American Secretary of Defense James Mattis did not mince words with Congress on Monday as he testified before the House Armed Services Committee about President Trump’s fiscal year 2018 defense spending proposal.  According to the storied Marine General turned SECDEF, things have grown progressively worse for the men and women in uniform fighting in a multitude of conflicts in recent years.

“For all the heartache caused by the loss of our troops during these wars, no enemy in the field has done more to harm the readiness of our military than sequestration,” Mattis told lawmakers.

The budget requested by the president for 2018 calls for a $639.1 billion topline, which breaks down into $574.5 billion for the Defense Department’s traditional budgetary requirements and $64.6 set aside for overseas contingency operations.

The Defense Secretary was direct in who he felt was to blame for what he called a “shocking” state of the U.S. military’s  lack of readiness for combat.  Mattis was tasked with assessing the military infrastructure of the United States in terms of its preparation for a large-scale conflict with a near-peer adversary like those potentially found in the likes of Russia or China – and he blames Congress for allowing America’s military to stagnate and even weaken throughout recent years of partisan bickering and ineffectual budgetary posturing.

“We need bipartisan support for this budget request. In the past, by failing to pass a budget on time or eliminate the threat of sequestration, Congress sidelined itself from its active constitutional oversight role,” the secretary told the committee.

“Continuing resolutions coupled with sequestration blocked new programs, prevented service growth, stalled industry initiative and placed troops at greater risk. Despite the tremendous efforts of this committee, Congress as a whole has met the present challenge with lassitude, not leadership.”

Mattis went on to remind the House Armed Services Committee that he isn’t the first Defense Secretary to speak to how these budgetary restraints have harmed American military readiness.  Previous secretaries, Mattis contended, warned Congress of the “erosion of capabilities sequestration would bring.”

It’s only thanks to the efforts of the men and women in America’s military, Mattis explained, that the problems aren’t even worse.

The Defense Secretary called on Congress to consider external factors that must influence budgetary considerations – factors like the fact that the U.S. military has been in a continuous state of war for over sixteen years – the longest period in the nation’s history.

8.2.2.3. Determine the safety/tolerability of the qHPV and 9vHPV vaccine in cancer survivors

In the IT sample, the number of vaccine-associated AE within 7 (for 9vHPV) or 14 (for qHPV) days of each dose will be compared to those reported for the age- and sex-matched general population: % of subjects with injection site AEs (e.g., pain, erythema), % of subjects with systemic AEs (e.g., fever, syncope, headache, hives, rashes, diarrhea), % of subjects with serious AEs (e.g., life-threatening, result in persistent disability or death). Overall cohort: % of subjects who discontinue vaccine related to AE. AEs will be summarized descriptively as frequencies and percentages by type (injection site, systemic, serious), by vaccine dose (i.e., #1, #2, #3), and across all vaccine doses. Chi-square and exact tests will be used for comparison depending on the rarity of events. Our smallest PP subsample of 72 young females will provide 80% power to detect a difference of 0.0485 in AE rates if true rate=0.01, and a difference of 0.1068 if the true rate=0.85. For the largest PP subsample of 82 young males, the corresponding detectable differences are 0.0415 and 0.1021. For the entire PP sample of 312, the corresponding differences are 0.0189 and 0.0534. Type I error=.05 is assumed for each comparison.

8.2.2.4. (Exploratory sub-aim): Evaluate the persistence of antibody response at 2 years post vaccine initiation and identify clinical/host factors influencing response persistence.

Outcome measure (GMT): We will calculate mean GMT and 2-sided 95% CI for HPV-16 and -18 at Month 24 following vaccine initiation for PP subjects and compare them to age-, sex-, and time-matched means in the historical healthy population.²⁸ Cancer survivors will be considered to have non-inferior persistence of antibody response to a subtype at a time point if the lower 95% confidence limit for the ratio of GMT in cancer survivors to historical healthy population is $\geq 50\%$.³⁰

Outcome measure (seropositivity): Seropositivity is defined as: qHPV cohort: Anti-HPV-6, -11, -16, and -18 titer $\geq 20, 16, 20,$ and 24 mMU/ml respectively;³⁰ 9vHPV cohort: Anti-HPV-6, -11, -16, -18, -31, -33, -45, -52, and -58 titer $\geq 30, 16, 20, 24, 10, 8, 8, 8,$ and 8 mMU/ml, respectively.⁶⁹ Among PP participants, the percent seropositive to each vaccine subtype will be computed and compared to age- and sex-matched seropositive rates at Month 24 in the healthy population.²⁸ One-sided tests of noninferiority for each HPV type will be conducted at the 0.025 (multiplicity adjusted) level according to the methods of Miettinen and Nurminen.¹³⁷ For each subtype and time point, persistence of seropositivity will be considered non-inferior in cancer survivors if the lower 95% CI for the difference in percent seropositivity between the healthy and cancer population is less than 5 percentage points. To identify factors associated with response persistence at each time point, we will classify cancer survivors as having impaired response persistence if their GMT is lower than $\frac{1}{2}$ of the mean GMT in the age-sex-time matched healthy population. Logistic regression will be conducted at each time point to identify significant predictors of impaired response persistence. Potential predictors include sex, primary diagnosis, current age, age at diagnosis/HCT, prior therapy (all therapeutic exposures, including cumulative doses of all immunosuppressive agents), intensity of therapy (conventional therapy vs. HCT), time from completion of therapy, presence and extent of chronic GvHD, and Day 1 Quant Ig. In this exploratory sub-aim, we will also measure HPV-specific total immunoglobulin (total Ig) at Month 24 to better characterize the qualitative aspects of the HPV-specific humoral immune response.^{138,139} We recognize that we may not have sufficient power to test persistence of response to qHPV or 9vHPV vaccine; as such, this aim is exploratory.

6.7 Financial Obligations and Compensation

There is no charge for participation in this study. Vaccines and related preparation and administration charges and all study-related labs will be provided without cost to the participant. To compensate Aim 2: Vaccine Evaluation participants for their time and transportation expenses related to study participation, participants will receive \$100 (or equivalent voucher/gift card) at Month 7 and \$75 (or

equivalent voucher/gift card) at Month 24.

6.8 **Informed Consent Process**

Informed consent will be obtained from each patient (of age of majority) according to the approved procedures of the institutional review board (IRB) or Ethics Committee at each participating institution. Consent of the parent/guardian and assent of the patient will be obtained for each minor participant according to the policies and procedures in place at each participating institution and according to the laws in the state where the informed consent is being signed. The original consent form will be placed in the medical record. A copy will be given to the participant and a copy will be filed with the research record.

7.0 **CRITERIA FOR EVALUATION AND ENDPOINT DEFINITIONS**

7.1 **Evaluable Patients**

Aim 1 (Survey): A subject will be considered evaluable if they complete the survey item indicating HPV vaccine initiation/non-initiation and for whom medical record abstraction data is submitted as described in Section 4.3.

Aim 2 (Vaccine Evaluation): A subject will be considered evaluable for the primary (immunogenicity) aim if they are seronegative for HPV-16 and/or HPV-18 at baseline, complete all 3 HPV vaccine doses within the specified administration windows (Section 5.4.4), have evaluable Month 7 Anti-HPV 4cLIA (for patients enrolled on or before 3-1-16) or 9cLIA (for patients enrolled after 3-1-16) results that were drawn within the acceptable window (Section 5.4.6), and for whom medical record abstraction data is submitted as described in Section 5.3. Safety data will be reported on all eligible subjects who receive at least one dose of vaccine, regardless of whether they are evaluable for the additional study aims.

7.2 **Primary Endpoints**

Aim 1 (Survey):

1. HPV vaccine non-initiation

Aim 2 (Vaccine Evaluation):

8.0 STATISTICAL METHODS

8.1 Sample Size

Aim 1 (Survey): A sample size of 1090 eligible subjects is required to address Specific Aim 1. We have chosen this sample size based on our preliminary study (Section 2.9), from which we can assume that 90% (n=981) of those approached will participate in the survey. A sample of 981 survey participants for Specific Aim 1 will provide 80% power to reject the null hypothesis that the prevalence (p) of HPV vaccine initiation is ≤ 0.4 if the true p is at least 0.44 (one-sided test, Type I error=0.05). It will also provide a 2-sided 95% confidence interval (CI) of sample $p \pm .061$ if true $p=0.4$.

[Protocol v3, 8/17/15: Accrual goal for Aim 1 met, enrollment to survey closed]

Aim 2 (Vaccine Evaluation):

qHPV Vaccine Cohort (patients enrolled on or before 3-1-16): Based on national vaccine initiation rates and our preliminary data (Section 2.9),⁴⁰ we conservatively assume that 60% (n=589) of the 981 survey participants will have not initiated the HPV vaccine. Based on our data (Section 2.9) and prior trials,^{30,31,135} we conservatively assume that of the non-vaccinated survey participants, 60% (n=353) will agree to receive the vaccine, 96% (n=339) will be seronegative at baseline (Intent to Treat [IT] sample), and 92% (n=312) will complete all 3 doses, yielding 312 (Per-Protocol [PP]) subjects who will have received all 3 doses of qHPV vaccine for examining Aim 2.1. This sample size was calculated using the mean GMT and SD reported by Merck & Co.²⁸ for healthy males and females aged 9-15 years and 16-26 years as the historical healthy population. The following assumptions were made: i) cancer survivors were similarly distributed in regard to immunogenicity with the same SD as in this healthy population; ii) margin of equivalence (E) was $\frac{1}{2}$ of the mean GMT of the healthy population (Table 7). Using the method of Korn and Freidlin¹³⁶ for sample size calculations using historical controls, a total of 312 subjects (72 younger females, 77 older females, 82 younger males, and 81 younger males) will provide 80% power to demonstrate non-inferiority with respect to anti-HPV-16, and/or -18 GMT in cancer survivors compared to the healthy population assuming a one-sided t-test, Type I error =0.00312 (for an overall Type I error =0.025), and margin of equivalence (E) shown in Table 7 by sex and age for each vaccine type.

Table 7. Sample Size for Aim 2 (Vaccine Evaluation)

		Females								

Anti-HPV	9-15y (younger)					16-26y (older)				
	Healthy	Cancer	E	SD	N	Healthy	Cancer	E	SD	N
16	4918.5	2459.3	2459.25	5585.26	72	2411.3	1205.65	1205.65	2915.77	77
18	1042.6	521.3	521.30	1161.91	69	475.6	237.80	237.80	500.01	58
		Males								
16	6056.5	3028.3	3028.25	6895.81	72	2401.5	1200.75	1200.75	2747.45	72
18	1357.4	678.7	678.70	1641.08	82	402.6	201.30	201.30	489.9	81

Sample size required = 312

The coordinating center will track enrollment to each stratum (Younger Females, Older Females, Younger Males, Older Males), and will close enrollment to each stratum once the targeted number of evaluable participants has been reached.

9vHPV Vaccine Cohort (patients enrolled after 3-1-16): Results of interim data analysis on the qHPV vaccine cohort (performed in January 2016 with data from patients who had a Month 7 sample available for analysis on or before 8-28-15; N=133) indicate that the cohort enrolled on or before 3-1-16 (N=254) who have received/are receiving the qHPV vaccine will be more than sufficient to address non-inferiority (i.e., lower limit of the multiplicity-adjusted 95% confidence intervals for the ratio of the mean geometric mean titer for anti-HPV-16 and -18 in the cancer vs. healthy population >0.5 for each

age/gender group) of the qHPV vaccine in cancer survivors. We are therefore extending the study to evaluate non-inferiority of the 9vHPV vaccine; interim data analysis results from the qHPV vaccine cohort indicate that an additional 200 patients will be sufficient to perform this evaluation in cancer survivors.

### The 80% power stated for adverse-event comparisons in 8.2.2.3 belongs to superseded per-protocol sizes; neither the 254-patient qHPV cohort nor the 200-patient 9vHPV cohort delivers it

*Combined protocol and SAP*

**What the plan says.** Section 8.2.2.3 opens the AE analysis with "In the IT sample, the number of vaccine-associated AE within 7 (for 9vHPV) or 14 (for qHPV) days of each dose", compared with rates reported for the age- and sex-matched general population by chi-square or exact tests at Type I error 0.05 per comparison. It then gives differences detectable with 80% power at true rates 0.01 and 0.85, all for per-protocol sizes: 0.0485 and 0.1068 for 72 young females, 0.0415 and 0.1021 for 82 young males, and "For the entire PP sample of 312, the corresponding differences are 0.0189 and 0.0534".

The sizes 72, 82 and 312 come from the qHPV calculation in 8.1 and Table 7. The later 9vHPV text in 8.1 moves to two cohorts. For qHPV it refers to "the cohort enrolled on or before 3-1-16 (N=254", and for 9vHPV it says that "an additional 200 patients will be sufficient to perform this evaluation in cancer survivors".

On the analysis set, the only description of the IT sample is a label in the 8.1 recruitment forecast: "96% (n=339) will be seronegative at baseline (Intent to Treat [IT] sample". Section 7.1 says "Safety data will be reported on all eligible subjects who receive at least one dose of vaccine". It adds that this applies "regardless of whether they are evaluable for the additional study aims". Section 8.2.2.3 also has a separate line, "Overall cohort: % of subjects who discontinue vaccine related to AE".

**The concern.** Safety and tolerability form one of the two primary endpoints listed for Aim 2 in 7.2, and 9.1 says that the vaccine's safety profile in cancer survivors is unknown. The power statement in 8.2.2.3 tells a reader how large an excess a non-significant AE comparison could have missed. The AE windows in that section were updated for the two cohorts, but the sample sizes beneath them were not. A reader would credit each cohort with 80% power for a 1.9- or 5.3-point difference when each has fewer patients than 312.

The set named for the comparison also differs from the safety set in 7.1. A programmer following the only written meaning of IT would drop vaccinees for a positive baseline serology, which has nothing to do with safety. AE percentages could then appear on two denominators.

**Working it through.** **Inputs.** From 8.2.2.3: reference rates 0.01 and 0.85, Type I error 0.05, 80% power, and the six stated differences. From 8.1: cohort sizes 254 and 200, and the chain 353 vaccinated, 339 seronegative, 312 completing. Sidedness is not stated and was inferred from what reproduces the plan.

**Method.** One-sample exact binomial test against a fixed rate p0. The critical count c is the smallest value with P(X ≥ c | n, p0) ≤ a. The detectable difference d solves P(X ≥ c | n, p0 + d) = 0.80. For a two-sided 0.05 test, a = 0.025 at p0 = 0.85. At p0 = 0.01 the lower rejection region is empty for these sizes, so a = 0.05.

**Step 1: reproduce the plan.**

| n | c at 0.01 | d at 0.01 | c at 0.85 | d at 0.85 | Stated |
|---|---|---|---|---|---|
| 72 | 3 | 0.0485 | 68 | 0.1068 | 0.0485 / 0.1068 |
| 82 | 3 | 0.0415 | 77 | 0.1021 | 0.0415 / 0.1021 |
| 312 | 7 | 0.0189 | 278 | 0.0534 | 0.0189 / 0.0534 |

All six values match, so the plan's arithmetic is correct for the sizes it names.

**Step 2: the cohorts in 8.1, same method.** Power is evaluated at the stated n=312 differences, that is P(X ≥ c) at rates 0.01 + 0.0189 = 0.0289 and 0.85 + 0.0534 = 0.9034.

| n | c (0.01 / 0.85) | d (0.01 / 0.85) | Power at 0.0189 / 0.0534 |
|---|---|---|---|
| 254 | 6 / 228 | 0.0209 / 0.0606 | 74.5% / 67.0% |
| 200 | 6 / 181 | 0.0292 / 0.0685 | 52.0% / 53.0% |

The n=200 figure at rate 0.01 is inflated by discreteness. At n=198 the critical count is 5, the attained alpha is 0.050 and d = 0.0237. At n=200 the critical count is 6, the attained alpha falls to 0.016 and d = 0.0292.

“America’s long war has placed a heavy burden on men and women in uniform and their families,” he said.

The second concurrent factor that Mattis urged Congress to consider was new threats developing around the globe that now call on the U.S. military apparatus to redeploy into new fronts and to be prepared to counter new kinds of threats.

“We must look reality in the eye; Russia and China are seeking veto power over the economic, diplomatic and security decisions on their periphery,” he said. “North Korea’s reckless rhetoric and provocative actions could continue despite United Nations censure and sanctions, while Iran remains the largest long-term challenge to Mideast stability. All the while, terrorist groups murder the innocent and threaten peace in many regions and target us.”

The third factor Mattis believes is integral to understanding the need for an influx of military funding is the shrinking margin of technological superiority the U.S. enjoys over potential threats.  While America possessed the most advanced military in the world at the conclusion of the Cold War, recent years have seen other nations making advancements that can contest America’s equipment.  China and Russia both have fighters believed to have better dog fighting capabilities than America’s still-developing F-35 program, for instance.

This third element is perhaps the one most affected by uncertain budgets, as innovation requires consistent funding.

“This mandates new investment, innovative approaches and new program starts – something denied under continuing resolutions,” Mattis said.

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Before closing, Mattis also placed an emphasis on ensuring the funding is there to ensure the men and women in America’s military are well cared for and compensated for their efforts.

“Talented people are the department’s most valuable asset, but we must constantly balance these requirements against other investments critical to readiness, equipment and modernization to ensure the military is the most capable warfighting force in the world,” he said.

“Investment in military compensation, blended retirement, the Military Health System and family programs are essential to fielding the talent we need to sustain our competitive advantage on the battlefield.”


Image courtesy of Reuters